“It follows, in the circumstances of this case, that the additional assessment could only have been raised if the Commissioner were to have satisfied himself (1) that there had been a non-disclosure of material facts by the taxpayer, and (2) that the fact that the profit in question was not assessed to tax prior to the expiration of the relevant period of three years was due to such non-disclosure, i.e., that the non-assessment was causally related to the non-disclosure of material facts.”
In terms of this case, not only must the Commissioner be satisfied that there was non-disclosure but such non-disclosure must have caused the Commissioner not to assess that amount.
In other words, there must be a causal link between the non-disclosure by the taxpayer and the non-assessment of that amount by the Commissioner.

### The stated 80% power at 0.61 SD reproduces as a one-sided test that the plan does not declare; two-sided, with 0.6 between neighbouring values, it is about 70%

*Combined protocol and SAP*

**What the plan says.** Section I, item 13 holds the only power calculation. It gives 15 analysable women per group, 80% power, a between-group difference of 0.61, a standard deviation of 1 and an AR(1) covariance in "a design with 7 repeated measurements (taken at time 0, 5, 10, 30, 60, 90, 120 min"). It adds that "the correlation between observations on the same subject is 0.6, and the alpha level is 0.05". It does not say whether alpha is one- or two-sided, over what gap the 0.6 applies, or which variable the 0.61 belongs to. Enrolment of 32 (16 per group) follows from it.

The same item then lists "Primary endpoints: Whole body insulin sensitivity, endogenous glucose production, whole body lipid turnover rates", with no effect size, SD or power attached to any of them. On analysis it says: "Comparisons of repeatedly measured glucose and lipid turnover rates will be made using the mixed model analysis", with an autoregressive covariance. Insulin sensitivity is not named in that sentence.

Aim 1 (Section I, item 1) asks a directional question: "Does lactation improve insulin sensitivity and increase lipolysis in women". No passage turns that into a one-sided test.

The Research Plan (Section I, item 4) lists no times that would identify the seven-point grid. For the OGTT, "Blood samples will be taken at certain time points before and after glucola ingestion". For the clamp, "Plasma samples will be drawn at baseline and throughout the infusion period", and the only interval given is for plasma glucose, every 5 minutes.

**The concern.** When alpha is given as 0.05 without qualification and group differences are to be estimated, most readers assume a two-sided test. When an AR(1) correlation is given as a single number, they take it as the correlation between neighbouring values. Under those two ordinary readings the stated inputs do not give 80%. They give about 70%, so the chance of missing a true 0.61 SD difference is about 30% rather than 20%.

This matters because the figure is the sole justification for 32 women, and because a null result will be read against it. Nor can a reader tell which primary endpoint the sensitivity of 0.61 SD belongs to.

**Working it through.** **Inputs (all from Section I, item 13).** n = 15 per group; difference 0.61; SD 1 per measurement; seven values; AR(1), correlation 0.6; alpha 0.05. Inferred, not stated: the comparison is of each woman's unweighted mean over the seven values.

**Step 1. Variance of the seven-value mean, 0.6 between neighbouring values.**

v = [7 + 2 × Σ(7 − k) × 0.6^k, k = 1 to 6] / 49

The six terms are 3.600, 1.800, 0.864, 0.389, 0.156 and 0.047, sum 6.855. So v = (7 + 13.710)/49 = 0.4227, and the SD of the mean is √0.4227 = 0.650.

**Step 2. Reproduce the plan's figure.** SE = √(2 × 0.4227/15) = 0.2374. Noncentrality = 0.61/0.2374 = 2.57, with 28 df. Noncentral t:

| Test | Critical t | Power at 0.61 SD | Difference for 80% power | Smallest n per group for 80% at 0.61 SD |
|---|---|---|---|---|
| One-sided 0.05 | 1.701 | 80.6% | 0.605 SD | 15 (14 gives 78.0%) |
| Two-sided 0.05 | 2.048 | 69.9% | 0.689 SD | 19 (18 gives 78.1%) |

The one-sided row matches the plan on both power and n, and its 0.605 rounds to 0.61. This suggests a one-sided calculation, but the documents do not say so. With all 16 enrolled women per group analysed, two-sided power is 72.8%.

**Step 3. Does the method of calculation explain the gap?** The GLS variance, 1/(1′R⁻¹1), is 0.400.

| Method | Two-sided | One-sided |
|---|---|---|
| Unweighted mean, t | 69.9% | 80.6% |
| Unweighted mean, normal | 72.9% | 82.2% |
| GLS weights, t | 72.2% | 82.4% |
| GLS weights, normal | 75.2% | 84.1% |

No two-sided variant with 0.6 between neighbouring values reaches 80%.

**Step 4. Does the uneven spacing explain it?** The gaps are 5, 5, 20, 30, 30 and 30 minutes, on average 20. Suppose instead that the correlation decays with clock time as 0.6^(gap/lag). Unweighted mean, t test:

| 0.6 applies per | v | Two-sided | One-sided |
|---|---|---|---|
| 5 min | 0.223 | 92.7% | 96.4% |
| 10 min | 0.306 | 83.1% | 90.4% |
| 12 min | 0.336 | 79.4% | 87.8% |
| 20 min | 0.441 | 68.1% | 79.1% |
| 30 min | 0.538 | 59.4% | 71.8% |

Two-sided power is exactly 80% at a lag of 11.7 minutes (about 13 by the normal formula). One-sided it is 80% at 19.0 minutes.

It should be noted that the court in ITC 1459  51 SATC 142, dealing with the issue of the disclosure of material facts, stated that the question to be considered is whether the Commissioner had all the material facts when he issued all the original assessments. This is an important point since taxpayers are often subject to a tax audit by SARS after the relevant tax returns have been assessed. Any disclosures made during the course of the tax audit may therefore not be relevant in determining whether prescription applies.
Section 99 of the TAA
Section 99(1) provides that:
“SARS may not make an assessment in terms of this Chapter –
(a) three years after the date of assessment of an original assessment by SARS…”